If you’re wondering what could possibly be going through Thomas’s mind right now, as his shoulder brushes uncomfortably against mine in the back seat of the car, I have no clue. I promise you, nothing in this entire world could be further from my knowledge. To be honest, I don’t care, either. What I care about is how this is all going to play out. I wish I could say I knew Driggs well enough to have some idea what he might do, but I don’t. Jesus, he must have been avoiding us as much as we were avoiding him this morning, because I barely remember seeing him at all. But there’s no doubt his truck’s still chugging along behind us, and that he’s the one behind the wheel.
Against my other shoulder: Lexie. I don’t dare turn to look at her, even though I feel her eyes on me a number of times. From that alone, she might be able to figure out something’s wrong. She’s just so smart, and good, and she deserves better. I’m trying to remind myself of the one good thing that will come from this: She’s not going to be stuck with me anymore. She won’t have me lying to her face every goddamn day of her life.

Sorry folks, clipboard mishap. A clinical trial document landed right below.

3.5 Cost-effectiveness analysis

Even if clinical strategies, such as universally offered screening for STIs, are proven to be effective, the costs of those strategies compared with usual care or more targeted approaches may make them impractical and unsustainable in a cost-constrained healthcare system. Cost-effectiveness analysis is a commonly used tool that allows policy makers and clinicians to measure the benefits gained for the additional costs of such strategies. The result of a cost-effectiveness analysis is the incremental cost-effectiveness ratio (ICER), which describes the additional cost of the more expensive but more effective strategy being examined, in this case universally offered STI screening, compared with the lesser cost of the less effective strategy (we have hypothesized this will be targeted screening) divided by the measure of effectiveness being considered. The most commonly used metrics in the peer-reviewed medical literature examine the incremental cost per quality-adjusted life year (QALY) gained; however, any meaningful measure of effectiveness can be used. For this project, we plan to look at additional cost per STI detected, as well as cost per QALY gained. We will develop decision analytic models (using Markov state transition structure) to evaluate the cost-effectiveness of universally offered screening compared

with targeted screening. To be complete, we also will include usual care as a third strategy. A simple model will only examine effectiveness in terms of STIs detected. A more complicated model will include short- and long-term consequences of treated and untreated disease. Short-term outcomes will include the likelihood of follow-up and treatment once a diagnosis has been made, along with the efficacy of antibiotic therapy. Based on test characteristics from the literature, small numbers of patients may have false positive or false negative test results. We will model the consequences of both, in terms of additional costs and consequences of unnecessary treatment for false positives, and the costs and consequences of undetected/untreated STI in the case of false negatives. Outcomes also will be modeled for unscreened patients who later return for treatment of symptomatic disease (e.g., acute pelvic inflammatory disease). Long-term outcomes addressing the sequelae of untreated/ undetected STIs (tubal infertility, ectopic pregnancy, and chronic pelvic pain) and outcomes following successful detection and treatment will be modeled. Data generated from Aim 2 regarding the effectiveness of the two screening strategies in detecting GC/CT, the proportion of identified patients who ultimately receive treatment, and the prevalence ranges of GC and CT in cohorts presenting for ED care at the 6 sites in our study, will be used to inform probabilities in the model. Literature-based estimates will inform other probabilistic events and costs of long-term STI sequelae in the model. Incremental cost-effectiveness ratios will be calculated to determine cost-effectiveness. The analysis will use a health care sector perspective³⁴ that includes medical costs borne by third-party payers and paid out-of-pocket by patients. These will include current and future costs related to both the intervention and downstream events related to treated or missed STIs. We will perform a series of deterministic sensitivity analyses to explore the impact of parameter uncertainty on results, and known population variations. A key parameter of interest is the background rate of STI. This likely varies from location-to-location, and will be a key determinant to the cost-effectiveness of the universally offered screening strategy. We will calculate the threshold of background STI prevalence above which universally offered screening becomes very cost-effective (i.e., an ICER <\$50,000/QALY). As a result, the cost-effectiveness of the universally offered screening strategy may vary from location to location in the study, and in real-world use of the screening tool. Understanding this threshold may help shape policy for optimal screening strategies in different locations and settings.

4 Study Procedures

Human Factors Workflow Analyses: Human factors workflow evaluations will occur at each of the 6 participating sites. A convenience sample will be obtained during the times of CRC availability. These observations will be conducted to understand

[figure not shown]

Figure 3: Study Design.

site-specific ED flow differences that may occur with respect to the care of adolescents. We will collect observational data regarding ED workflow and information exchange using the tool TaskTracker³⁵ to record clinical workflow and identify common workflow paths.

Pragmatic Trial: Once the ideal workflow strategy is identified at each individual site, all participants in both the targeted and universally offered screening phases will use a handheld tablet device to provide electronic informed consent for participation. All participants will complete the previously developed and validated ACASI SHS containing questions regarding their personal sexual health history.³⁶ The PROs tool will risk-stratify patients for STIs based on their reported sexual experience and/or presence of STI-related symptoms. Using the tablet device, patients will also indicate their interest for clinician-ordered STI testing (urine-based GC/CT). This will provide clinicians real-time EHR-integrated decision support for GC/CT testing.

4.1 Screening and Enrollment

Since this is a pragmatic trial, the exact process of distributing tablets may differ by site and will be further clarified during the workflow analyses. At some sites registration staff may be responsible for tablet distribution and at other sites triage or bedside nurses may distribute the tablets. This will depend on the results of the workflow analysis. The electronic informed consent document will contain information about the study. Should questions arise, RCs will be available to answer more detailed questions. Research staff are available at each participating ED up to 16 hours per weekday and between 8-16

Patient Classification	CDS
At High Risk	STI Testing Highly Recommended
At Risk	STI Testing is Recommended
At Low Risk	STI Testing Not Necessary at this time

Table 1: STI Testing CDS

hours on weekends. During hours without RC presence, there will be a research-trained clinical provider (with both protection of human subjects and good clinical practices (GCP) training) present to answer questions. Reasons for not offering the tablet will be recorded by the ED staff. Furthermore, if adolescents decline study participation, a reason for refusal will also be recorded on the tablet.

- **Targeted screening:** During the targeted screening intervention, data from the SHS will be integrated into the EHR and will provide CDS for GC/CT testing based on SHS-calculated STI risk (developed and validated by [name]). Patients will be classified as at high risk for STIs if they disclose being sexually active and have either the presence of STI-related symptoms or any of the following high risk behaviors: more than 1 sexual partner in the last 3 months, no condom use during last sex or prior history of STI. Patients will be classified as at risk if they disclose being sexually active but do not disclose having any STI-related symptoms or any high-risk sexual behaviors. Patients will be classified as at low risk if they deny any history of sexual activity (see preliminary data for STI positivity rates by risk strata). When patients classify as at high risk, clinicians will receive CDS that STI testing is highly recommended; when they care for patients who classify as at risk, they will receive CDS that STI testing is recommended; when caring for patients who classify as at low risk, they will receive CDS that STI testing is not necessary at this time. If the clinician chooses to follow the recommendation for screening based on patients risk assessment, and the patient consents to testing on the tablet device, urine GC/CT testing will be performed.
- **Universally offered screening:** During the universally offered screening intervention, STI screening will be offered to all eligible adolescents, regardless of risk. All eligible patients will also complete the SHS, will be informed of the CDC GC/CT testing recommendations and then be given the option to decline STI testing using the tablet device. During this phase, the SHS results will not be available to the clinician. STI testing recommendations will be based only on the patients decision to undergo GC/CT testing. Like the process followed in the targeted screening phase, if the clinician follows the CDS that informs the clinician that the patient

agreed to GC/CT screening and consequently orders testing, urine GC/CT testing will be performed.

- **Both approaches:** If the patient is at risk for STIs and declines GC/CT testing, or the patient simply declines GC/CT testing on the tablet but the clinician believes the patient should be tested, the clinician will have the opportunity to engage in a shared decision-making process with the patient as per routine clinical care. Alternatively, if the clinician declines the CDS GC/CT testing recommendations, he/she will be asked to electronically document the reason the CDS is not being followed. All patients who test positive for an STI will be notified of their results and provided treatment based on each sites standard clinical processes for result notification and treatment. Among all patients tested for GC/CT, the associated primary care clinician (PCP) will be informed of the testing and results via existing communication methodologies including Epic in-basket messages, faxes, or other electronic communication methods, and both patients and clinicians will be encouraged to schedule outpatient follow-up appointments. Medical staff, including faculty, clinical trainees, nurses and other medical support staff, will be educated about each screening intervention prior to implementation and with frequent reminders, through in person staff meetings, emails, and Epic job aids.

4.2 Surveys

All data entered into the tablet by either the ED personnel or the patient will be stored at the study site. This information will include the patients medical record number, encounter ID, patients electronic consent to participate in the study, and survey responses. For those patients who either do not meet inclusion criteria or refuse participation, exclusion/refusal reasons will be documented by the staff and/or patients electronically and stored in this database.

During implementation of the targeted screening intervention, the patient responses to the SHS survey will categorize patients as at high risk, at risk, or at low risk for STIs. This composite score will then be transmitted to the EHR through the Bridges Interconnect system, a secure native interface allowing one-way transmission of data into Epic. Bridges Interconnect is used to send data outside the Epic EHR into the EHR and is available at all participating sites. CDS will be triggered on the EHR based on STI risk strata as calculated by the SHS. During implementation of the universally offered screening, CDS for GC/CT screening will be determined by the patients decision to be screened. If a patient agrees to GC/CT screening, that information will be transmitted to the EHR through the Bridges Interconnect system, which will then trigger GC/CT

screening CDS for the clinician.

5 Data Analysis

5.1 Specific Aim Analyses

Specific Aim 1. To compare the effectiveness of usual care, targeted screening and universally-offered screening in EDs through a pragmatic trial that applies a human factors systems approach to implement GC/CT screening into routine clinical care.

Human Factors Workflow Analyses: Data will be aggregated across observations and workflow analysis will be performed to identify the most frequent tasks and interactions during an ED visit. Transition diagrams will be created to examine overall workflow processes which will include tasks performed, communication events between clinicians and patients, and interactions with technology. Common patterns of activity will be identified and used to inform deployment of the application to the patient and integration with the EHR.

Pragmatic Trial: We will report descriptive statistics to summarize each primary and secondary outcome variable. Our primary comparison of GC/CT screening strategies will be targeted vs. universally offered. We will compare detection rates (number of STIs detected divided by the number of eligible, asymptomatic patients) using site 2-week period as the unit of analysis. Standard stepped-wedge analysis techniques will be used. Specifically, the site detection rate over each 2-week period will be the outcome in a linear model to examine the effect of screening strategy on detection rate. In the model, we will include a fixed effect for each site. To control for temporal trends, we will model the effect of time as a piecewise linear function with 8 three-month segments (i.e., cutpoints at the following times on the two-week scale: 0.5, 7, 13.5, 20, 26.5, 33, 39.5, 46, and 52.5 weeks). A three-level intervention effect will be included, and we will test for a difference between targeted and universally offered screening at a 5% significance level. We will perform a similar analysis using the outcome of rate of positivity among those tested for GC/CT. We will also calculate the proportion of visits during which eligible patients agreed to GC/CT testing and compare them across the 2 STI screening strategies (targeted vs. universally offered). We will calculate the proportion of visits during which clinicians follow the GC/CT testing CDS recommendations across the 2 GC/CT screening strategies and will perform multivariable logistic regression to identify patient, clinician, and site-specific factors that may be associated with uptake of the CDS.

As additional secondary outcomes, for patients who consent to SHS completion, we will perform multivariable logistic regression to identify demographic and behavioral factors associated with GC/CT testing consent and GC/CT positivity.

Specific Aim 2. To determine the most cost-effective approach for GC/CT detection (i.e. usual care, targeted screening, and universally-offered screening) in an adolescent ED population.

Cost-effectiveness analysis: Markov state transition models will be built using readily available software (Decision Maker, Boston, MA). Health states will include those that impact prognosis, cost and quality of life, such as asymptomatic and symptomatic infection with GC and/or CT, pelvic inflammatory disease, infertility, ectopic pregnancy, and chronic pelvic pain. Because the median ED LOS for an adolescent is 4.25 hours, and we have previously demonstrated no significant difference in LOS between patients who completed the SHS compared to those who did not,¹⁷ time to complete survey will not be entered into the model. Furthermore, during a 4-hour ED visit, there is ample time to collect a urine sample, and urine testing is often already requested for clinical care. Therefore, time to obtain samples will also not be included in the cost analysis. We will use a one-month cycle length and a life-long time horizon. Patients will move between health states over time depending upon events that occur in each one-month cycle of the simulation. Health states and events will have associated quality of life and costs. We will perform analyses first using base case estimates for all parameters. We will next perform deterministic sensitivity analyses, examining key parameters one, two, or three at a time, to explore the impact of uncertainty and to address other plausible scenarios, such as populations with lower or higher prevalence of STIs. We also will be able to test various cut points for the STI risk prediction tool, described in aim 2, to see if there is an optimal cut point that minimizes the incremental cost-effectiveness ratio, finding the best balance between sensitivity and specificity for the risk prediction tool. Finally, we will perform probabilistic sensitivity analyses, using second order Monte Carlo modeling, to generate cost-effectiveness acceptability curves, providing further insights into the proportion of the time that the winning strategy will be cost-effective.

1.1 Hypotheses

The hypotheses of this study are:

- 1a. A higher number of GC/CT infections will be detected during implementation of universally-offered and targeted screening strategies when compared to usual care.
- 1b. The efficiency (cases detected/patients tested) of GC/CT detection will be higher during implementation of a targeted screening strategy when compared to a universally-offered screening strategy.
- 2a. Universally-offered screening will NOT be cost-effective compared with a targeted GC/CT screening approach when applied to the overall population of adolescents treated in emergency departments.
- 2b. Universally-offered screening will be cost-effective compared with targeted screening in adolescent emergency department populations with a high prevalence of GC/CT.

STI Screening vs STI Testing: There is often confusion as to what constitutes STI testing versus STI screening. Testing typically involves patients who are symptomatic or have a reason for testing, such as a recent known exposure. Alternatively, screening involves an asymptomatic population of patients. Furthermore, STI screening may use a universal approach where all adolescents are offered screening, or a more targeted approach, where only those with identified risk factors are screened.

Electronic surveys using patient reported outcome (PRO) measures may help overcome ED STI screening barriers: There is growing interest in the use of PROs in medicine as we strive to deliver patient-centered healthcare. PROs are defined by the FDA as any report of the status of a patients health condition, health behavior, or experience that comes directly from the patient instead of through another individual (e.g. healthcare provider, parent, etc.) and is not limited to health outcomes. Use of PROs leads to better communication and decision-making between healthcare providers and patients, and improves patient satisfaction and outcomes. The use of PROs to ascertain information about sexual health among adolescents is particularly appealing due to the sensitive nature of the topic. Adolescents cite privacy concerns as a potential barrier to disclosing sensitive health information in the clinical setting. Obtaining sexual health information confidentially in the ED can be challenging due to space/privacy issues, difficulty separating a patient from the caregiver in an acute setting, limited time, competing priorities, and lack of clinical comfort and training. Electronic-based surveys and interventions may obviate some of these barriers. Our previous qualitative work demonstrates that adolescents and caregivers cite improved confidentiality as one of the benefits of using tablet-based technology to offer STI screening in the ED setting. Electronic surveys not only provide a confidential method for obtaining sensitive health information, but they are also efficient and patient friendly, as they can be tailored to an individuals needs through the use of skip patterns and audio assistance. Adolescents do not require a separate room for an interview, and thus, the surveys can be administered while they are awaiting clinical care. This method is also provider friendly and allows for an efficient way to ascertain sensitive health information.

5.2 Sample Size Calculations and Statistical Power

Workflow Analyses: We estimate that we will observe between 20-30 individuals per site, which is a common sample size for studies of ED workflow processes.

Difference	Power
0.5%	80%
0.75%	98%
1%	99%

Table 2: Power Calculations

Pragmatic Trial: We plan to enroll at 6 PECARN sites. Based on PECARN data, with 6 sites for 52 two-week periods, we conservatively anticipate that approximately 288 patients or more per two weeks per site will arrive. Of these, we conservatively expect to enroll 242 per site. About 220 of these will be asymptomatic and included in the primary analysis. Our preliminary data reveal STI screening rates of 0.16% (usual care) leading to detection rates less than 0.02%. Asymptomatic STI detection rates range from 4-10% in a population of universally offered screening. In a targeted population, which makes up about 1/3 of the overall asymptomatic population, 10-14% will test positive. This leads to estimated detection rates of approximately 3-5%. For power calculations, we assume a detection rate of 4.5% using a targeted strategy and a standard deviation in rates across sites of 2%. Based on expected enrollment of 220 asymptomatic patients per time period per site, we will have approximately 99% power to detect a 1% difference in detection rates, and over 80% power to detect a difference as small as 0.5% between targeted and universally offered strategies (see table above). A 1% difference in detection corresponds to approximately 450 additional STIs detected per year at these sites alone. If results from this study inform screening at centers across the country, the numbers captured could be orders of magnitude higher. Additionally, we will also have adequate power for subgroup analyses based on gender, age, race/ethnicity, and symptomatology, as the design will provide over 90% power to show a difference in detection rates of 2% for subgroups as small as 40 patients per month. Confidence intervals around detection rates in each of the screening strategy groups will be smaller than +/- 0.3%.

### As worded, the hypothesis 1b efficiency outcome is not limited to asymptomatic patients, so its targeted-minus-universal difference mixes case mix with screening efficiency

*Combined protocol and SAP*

The rest of the ride back into town is sort of excruciating. My brain feels like it’s boiling in its own fluids, I’m thinking over all of this so hard. We all spill out onto the surface of the parking lot, near the other cars. It’s only eleven in the morning, but it’s already hotter than hell.
I will say this: I’ve never given Martin Driggs enough credit, for anything in his life. That one’s on me. As it turns out, he handles the whole thing with more grace than I ever knew he was capable of. He gets out of his truck and waits for the right moment when everyone’s distracted, moving their belongings and all that. He pulls us both aside. He’s talking under his breath. “I won’t say anything,” he says. “But you two better figure this out soon, and start getting honest about it.” He tosses his head toward Lexie and Madison. “Do it for them.”
Thomas is standing there with his arms crossed. You can tell he’s completely beside himself over the whole thing. “Don’t worry, we’re telling them today,” he says.
Driggs looks surprised to hear it, but he doesn’t say anything. He goes back over to his truck.
The girls haven’t come over here yet. It’s just Thomas and me. Thomas leans in and says, “Go home with Lexie. I’ll go with Madison. It’s time.” And then he walks away from me without another word.
I’ve never known Thomas to break a promise in his life, so when he made one to me over the phone the other day, I had every reason to believe he would follow through with our plan. But I’m not ashamed to say I had a backup, in the event he turned out to be a lying sack of shit. I was fully prepared to go rogue and tell both girls myself. I know that this whole thing with Driggs is the nail in the coffin and all that. There’s no question it’s accelerated things. But the way Thomas is taking charge now, letting me know how it’s going down…I guess I should never have doubted him.